RE[13]: PolicyNodeImpl
by Hiev on Mon 15th Nov 2010 15:13 in reply to "RE[12]: PolicyNodeImpl"
Hiev Member since:
2005-09-27

Watch out your statements dude, cause if a propietary company decompiles GPL code and relicenses it like google and using the same distribution trick google is using then I bet you would go ape shit.

Reply Parent Score: 2

RE[13]: PolicyNodeImpl
by indieinvader on Mon 15th Nov 2010 22:02 in reply to "RE[12]: PolicyNodeImpl"
indieinvader Member since:
2009-08-11

Hold on, what's the problem here? What Google did is perfectly legal: There is nothing in the GPL that says you can't decompile GPL'ed binaries or redistribute said decompiled code; it's still licensed under the GPL.

I would also mention that putting code in the same source tree doesn't make all of the code part of the same work. For example, in one of my projects I have rhino.jar and closure-compiler.jar in my build directory. Rhino is MPL/GPL'd and Closure Compiler is Apache Licensed but my project is New BSD licensed; the same goes for jQuery. Am I infringing on Mozilla and Google's copyrights to their respective works? No. These tools are in my source tree for testing and minifying, nothing else.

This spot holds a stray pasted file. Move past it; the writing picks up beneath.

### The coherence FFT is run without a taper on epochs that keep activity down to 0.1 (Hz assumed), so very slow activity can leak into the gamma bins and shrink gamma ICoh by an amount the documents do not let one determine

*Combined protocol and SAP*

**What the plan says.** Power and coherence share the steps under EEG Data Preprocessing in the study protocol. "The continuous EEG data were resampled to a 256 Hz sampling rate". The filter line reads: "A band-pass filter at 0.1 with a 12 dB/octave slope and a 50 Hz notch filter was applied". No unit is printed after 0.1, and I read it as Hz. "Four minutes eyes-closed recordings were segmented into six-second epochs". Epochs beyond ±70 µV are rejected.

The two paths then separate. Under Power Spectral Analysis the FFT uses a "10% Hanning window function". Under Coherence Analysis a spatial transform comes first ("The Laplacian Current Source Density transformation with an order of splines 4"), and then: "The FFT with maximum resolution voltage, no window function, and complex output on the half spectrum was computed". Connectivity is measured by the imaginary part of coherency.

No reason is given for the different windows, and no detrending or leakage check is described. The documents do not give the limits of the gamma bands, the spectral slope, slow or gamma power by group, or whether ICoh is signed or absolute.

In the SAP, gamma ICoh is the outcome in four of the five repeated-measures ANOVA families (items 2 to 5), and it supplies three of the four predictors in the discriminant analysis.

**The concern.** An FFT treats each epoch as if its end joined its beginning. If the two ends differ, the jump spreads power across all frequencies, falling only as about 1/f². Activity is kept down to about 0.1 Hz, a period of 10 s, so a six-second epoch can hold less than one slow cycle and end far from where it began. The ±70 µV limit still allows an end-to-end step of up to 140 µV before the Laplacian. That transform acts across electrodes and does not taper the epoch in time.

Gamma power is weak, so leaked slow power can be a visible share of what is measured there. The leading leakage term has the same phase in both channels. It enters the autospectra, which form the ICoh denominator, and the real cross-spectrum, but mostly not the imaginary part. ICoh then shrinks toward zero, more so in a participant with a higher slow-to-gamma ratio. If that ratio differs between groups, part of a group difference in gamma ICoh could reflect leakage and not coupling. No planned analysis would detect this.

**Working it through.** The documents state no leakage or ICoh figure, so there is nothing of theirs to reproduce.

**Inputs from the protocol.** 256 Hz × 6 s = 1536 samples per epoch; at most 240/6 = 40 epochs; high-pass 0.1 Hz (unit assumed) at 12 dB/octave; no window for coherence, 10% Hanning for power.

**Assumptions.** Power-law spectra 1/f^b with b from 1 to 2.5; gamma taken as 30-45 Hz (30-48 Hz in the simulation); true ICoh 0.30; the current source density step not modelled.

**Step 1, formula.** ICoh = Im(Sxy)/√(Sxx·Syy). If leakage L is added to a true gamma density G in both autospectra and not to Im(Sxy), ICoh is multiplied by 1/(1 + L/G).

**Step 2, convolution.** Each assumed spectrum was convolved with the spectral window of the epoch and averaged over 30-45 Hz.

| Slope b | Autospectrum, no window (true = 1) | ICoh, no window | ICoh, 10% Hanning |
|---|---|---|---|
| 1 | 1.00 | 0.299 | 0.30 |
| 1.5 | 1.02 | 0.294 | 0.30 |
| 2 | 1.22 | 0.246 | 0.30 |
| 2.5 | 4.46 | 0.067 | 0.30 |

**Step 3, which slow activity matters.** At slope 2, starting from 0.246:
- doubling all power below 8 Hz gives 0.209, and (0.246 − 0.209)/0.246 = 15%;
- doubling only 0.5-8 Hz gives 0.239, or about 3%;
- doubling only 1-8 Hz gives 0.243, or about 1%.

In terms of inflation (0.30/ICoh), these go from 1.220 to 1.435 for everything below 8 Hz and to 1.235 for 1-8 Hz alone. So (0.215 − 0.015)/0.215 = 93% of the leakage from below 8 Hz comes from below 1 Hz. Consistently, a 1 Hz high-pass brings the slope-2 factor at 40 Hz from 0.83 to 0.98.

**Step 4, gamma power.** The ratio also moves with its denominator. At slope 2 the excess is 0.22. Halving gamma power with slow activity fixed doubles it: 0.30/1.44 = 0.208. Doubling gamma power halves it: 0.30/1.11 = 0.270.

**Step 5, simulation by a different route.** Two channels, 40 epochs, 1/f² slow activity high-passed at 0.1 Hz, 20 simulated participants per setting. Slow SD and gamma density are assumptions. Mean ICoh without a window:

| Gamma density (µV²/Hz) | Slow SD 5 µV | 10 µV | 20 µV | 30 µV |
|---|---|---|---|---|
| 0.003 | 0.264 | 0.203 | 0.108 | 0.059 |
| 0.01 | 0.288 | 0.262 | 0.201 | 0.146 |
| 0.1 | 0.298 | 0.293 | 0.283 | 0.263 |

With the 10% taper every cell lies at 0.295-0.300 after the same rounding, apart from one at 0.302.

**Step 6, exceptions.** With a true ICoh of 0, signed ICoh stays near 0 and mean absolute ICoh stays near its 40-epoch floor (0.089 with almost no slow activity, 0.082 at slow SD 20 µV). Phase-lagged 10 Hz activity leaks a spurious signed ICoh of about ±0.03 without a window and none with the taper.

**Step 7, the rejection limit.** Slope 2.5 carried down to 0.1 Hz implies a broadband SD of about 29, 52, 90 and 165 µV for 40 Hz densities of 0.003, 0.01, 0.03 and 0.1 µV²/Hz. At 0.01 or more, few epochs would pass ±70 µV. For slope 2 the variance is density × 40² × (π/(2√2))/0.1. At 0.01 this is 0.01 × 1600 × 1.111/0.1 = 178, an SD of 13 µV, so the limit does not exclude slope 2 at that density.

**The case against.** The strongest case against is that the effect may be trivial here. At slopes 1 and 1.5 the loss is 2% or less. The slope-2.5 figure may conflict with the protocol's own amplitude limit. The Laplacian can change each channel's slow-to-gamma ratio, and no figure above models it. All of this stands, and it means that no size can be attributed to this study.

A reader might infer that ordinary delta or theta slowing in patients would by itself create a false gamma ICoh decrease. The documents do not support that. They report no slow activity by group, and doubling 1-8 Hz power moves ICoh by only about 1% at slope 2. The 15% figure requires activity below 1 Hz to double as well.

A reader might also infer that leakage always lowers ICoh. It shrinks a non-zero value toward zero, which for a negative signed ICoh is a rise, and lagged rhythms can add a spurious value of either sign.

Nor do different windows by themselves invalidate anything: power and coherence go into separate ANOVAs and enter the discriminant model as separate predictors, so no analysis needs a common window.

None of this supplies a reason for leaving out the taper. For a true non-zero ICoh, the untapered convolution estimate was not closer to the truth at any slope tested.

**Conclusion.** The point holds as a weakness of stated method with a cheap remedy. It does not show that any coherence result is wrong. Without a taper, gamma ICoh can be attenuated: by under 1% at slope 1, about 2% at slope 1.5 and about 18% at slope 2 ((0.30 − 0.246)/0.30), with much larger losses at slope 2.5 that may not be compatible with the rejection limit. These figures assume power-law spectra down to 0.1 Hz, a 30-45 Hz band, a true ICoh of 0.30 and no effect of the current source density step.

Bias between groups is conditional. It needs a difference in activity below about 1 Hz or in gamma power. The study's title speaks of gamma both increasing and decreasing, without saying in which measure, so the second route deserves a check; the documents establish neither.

Reply Parent Score: 1

RE[13]: PolicyNodeImpl
by ricegf on Tue 16th Nov 2010 02:53 in reply to "RE[12]: PolicyNodeImpl"
ricegf Member since:
2007-04-25

I'm afraid you've completely missed the point (and with a remarkable number of words, too).

You see, the GPL grants the right to copy only if you conform to its terms. If you don't conform to its terms (which is what Oracle is alleging about Google, I believe), then the GPL's remaining provisions (about which you write with such passion and at such length) don't actually matter a whit. They don't apply.

I have no idea if Google screwed up or if they complied with the terms of the license just fine. But IF Google didn't abide by the GPL, they've violated Oracle's copyright and are liable for whatever remedies the court decrees (which is, of course, the relevance of Jacobsen v. Katzer despite the other differences you list).

It really is just that simple.

Reply Parent Score: 2